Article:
The Difference Between Depression and Extreme Sadness.

Difference between extreme sadness and depression podcast

I was talking with someone the other day about their grief and how they could know when their sorrow became more than just sadness from losing someone and a part of the grieving process. Again, I am not a professional and if you feel you are on the border then please seek help immediately. All I can tell you is some keys things that tell me when I am more than sad, but on a slow-moving spiral downward. When I am just extremely sad, I have bouts of crying that hit me during the day, or I can hold it in and take time later to let it out. While doing this I can still go about my day and find joyful moments, concentrate on task, and eat and sleep like I always have. This for me is just extreme sadness. When it becomes more than that, and it last longer than a week, these are the symptoms I am faced with.

  1. Brain fog. I feel as though I am moving in slow motion or that I am living in a fog. Things don’t seem all so real, like I am on hold, and my joy is on hold.
  2. Loss of interest in things I used to enjoy. I love crafting and having a clean house or watching my favorite TV show. When those things become a distant memory, I know it’s a sign.
  3. Irritability. Sometimes someone can just say the smallest of things and I get irritated by it, or become defensive.
  4. Avoidance. The urgent desire to withdraw is strong in this one. Once the irritability starts in, I don’t want to talk with no one and don’t want to answer stupid, non-sensical questions. Even though they are not stupid to my loved ones, and I try to make to conversation important. It can be hard not to withdraw.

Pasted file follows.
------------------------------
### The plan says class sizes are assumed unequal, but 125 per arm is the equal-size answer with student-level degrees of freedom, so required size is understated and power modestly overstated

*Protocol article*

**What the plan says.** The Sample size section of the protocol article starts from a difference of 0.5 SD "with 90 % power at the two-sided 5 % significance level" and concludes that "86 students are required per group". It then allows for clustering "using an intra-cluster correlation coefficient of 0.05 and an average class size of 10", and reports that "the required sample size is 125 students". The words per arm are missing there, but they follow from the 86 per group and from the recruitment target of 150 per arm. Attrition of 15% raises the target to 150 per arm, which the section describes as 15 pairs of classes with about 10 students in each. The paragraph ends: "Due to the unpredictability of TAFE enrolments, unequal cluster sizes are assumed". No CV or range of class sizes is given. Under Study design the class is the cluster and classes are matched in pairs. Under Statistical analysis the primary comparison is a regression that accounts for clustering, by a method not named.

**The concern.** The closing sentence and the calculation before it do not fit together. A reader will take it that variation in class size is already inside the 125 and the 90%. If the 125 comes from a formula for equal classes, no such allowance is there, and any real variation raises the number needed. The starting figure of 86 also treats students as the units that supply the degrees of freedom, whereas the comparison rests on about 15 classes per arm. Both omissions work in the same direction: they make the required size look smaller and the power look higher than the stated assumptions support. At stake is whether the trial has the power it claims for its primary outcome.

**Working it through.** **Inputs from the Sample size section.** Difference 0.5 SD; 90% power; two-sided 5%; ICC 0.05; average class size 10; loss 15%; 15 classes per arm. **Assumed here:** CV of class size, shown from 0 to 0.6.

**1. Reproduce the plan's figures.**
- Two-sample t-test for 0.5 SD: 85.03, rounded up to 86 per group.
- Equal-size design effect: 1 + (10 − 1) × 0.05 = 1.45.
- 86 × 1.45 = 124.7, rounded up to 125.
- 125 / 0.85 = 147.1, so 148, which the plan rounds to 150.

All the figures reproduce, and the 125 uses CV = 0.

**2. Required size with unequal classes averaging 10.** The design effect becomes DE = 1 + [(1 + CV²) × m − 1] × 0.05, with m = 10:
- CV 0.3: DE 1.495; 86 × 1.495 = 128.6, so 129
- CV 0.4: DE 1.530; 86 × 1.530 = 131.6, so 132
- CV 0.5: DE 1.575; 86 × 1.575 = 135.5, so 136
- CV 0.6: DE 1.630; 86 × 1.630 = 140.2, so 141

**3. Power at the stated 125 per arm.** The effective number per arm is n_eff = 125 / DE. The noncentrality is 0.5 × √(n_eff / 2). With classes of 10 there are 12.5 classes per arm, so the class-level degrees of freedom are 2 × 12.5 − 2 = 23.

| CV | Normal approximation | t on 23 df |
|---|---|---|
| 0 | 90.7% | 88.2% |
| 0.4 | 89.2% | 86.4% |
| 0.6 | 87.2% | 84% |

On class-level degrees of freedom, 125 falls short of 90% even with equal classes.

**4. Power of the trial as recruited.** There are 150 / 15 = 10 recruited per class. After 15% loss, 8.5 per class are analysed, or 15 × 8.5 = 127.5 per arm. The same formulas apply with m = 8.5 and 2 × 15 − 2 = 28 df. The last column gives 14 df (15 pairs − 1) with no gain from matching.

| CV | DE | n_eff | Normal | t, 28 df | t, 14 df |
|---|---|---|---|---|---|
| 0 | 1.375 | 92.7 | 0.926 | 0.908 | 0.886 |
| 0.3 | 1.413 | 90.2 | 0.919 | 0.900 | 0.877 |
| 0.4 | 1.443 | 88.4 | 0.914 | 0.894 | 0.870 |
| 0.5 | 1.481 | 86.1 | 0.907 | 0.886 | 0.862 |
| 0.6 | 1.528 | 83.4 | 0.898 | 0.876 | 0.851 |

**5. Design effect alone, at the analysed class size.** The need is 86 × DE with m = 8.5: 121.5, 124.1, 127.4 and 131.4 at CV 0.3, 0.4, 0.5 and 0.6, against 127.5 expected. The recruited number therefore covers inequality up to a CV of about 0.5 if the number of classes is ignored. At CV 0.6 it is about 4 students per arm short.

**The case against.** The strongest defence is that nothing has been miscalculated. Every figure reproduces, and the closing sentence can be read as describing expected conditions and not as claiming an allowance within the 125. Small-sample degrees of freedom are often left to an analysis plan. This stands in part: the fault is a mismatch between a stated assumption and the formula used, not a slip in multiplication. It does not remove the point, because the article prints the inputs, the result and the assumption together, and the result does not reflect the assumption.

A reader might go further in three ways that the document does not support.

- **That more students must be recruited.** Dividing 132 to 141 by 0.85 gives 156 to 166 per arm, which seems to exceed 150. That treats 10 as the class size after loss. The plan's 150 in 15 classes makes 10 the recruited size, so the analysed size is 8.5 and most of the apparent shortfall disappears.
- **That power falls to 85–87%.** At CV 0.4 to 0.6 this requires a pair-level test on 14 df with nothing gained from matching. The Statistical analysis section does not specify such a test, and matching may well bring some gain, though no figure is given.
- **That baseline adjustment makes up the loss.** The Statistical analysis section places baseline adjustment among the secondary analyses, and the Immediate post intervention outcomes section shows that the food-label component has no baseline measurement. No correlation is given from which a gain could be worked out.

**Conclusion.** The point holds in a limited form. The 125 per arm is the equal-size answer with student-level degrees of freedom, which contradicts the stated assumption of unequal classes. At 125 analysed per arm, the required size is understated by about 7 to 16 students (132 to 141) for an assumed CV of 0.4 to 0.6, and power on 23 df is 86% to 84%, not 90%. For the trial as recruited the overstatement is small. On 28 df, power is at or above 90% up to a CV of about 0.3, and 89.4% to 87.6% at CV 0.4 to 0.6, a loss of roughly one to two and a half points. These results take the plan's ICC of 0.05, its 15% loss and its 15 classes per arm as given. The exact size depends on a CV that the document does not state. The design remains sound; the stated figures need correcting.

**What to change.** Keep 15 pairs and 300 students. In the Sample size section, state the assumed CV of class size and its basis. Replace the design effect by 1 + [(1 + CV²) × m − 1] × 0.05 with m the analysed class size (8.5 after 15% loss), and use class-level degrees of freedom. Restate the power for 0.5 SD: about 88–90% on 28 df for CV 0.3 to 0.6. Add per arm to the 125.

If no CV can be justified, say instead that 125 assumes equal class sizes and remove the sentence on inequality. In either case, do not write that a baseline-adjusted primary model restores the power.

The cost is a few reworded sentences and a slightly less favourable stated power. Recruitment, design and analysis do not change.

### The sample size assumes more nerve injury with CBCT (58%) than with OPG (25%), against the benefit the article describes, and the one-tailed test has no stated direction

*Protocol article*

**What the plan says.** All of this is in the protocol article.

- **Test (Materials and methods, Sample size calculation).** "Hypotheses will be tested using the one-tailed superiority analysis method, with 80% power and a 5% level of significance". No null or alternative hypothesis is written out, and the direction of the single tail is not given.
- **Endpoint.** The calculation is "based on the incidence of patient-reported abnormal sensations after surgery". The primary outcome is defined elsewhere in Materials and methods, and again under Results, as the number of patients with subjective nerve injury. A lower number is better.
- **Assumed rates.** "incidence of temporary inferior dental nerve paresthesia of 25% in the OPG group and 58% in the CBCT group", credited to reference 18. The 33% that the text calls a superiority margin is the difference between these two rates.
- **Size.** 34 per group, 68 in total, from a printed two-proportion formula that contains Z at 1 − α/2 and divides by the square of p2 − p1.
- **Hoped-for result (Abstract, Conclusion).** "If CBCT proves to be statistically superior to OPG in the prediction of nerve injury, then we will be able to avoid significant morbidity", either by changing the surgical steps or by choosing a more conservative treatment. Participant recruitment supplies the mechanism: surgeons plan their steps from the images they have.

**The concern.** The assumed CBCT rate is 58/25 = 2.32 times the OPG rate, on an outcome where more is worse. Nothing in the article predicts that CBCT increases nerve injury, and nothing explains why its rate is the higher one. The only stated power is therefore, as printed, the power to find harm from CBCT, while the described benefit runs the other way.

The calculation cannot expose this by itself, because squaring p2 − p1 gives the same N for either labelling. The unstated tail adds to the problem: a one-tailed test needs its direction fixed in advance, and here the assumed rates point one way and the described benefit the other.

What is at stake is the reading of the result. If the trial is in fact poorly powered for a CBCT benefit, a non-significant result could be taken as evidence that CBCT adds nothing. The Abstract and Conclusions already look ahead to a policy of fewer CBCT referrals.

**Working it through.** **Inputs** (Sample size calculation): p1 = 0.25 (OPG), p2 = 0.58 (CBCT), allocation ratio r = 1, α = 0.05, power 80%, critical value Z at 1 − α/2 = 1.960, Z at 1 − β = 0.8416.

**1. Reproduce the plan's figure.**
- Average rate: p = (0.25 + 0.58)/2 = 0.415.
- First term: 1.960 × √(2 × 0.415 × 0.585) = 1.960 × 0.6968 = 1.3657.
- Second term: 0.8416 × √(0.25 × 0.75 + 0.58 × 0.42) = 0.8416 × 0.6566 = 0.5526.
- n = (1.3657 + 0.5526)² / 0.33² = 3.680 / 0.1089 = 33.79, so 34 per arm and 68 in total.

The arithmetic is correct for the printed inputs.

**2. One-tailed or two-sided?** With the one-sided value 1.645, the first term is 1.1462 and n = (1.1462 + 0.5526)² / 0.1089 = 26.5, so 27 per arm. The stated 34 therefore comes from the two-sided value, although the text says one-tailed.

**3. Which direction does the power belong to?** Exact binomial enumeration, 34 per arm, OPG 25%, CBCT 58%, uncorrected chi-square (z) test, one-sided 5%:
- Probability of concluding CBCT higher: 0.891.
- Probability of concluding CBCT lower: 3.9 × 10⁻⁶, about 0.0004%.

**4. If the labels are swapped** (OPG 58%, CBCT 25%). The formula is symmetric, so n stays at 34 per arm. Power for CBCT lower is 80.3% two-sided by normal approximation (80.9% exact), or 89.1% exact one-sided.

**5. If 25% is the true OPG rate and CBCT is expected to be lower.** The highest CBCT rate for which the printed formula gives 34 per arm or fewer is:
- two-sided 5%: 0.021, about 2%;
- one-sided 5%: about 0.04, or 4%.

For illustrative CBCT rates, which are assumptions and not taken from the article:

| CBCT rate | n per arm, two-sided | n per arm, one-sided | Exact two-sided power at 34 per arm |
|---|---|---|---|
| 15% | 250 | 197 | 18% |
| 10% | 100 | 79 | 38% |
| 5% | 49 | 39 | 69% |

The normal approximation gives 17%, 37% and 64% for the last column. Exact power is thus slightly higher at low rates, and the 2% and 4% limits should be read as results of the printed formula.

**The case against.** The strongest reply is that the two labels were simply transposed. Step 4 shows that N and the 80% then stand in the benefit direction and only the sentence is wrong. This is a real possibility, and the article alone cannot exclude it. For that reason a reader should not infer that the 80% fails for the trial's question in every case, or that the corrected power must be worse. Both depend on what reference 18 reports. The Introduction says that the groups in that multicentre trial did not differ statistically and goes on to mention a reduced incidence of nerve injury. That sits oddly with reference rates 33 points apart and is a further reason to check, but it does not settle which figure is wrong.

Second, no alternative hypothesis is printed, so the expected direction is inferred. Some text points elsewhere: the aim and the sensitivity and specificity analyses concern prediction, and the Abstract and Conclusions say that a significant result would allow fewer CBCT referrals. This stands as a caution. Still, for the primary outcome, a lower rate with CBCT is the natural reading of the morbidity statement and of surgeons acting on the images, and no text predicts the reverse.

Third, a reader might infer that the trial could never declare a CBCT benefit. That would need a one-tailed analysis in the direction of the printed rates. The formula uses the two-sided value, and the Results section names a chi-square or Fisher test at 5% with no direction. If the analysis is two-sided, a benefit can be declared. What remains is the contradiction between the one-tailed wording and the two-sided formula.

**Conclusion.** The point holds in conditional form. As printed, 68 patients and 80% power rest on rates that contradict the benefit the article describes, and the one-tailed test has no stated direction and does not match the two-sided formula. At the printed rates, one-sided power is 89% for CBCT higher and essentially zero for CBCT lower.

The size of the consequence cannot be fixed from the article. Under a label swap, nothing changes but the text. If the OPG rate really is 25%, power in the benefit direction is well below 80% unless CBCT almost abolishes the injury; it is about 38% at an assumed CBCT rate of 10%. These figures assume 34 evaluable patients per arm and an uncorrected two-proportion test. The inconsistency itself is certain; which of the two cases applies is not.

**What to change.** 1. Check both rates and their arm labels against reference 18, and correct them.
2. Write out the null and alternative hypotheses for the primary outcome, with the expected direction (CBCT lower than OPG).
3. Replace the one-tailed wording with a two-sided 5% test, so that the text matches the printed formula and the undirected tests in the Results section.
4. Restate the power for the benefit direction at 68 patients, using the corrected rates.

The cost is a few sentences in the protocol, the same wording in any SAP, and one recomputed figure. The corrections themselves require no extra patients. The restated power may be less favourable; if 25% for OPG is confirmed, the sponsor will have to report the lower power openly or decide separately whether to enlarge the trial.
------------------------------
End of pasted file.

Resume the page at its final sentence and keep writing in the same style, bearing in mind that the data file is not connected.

5. Loss of sleep, or sleeping too much. Anxiety doesn’t let us sleep and depression lets us sleep to much.
  6. Loss of appetite or eating too much. When I am overly anxious or have been crying a lot, I get very nauseous and have to force myself to eat. I also know others who tend to get hungrier than normal and eat their feelings to find some comfort.
  7. Hopelessness. Thoughts that there is no use, why bother, this will never end. Even thoughts on a negative real give us a sense of hopelessness. Like thinking of all the bas stuff that has happened, or playing over a trauma over and over in our minds. This does not allow our bodies to take a break from our misery, it just adds to it and brings us further and further down.
  8. Possible chemical imbalance. This is important and tends to be a hard concept for those who do not suffer with mental health issues on a regular basis. There are also some who refuse to believe there is such a thing. There are 3 chemicals that are in the brain that help balance our way of thinking and dealing. I will not go into this as I am not a medical professional, but I encourage all to research a valid source and read for yourself and get more knowledgeable on the subject. (trustworthy sources, mayo clinic, web md, and any university medical website…stay away from all others)